Lira Swings as Erdogan Suffers Blow in Turkey's Municipal Ballot
(Bloomberg) -- The lira swung between gains and losses as Turkey’s main opposition moved ahead of President Recep Tayyip Erdogan’s ruling AK Party in a closely fought contest for the nation’s largest metropolis after local elections loosened his grip on the nation’s key cities.
The currency was trading 0.3 percent stronger against the dollar as of 3:26 p.m. in Istanbul after earlier dropping more than 2 percent. Overnight swap rates jumped to over 320 percent, a sign funding conditions in the offshore market remain tight after authorities orchestrated a short-squeeze last week to prop up the currency.
Early results showed the opposition winning the capital Ankara and taking control of Mediterranean coastal cities from Erdogan’s alliance. The party has also taken the lead in Istanbul, Sadi Guven, the chairman of the nation’s High Election Board, said in televised comments on Monday. A former prime minister and ally of Erdogan had earlier declared victory in the race on Sunday.
If the results hold, the setback for Erdogan’s AKP could fuel concern that authorities will trigger further currency weakness by pursuing expansionary policy aimed at rallying the party’s base. Local investors were seen buying small amounts of foreign currency in early trading but were sellers by the afternoon, according to two traders who declined to named, in line with policy.
In a short address before departing for a victory speech in Ankara on Sunday, Erdogan said Turkey has an “important reform agenda” ahead and conceded that some municipalities may have been lost to the opposition.
“Erdogan’s comments on the reform process and free market principles were market friendly,” said Inan Demir, an economist at Nomura International Plc in London. “But if the AK Party loses Istanbul, or wins but the opposition contests the official results, the markets might price in more populism by the government, which would be negative for lira assets.”
Turkey’s currency crash in August drove inflation beyond 20 percent, battered foreign-currency borrowers, and pushed the economy into its first recession since the global financial crisis as banks lost their appetite to lend.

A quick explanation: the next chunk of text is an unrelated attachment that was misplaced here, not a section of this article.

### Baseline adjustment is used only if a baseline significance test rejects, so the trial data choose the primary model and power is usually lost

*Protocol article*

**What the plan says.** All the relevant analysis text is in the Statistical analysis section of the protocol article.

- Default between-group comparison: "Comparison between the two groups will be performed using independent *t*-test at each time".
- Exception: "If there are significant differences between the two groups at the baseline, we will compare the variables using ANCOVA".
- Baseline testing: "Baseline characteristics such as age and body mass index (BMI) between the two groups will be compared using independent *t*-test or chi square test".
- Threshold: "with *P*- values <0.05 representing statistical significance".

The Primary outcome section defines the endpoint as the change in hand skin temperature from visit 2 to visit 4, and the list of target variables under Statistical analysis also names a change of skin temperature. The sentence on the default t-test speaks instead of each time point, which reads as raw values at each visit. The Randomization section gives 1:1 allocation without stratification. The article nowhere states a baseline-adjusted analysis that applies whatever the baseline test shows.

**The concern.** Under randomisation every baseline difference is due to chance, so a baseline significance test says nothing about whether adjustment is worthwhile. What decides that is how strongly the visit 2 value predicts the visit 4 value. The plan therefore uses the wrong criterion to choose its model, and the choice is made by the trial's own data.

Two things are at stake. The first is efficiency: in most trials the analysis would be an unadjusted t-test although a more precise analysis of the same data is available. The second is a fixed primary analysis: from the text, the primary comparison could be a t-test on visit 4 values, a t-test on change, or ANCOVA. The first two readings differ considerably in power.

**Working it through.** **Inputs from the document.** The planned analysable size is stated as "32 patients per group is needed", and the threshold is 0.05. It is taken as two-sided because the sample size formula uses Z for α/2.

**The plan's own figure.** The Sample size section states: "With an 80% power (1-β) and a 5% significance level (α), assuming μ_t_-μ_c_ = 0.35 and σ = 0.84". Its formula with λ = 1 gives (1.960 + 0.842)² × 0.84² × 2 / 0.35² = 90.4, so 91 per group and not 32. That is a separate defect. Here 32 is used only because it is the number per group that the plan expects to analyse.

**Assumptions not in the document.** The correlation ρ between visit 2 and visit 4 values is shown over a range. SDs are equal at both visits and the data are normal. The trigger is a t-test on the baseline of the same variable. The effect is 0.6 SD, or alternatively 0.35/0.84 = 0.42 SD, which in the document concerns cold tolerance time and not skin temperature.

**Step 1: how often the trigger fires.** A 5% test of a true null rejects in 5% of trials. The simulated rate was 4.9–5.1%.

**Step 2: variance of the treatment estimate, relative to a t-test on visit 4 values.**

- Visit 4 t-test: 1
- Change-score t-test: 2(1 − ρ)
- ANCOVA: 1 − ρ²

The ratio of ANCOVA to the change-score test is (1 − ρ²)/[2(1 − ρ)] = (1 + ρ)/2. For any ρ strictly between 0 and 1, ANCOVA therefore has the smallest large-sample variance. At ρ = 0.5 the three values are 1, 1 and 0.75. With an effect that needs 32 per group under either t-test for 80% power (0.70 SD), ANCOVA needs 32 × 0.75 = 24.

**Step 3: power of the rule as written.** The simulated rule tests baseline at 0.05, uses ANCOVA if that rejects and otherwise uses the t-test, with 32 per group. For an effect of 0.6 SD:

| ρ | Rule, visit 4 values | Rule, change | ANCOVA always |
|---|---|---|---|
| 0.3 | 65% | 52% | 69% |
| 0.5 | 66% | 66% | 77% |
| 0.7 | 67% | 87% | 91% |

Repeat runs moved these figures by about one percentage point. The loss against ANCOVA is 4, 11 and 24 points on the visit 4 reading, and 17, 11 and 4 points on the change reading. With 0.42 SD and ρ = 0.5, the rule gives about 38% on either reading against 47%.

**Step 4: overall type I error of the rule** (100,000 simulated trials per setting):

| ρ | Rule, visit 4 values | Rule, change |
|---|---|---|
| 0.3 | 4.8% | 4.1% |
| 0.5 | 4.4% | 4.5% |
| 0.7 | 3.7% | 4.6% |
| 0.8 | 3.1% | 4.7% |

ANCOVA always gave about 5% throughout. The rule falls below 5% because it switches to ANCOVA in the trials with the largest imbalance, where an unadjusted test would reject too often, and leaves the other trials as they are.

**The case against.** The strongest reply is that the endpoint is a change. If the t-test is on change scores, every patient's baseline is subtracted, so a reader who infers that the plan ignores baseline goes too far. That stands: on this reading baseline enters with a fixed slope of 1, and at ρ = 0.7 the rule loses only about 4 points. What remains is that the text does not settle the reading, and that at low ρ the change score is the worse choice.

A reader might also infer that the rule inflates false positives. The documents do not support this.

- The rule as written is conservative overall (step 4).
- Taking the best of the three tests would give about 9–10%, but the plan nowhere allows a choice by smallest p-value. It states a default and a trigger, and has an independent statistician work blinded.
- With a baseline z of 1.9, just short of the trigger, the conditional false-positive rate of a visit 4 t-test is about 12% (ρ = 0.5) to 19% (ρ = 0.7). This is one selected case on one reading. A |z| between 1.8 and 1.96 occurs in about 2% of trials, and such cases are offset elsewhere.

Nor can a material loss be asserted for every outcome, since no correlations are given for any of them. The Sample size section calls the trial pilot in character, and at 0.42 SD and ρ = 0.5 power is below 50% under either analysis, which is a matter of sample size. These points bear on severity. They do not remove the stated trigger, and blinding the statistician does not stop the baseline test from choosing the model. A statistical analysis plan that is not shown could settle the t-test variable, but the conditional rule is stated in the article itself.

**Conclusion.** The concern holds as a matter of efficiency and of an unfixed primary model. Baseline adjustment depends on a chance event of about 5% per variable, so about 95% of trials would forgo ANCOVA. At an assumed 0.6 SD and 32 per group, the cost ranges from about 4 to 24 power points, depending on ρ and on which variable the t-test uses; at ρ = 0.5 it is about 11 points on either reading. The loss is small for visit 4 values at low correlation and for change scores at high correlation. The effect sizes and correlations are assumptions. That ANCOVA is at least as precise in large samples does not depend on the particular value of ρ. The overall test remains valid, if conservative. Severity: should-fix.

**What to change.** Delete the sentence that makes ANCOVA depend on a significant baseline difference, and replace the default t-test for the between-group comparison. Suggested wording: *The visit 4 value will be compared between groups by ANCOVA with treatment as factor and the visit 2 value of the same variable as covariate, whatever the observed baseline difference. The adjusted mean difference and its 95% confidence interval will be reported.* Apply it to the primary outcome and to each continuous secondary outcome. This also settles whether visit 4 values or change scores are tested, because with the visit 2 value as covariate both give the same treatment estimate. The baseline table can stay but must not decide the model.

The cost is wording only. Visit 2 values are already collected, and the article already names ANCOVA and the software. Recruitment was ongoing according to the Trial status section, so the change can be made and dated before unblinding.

The central bank has signaled it will maintain a hawkish stance until the pace of price growth slows, but investors are worried that government policies could stoke an inflation rate running at four times the official target. Before Sunday’s vote, state lenders were already under pressure to prime the economy with cheap loans, while a series of tax cuts designed to boost consumer demand have put a hole in the budget.
After the central bank’s decision to raise interest rates in September initially anchored the lira with the highest carry-trade returns in emerging markets, the currency has weakened more than 7 percent over the past three months, the most among peers after the Argentine peso.
Persistent demand for hard currency from local investors has increased the weakness as they sought protection from inflation and a hedge against any turbulence following the elections. Households and companies have added around $28 billion to their foreign-currency deposits over the past six months, taking the total to a record.
Data earlier this month showed the central bank’s net reserves dropped unexpectedly in March, adding to speculation that it was using the cash to support the currency. JPMorgan Chase & Co. said the drawdown was unsustainable and recommended investors sell the lira.
Still, the currency’s swings may prove less wild than in crises past. Authorities orchestrated a liquidity crunch last week to stand in the way of short sellers looking to drive the currency lower, which may limit scope for big moves.
Traders were “stunned by the extent of recent measures used to keep the lira stable at all costs,” said Piotr Matys, a strategist at Rabobank in London.
“Market participants will be looking for the Erdogan administration to reveal a comprehensive package of reforms in the coming weeks if not even days to restore shattered confidence,” he said.
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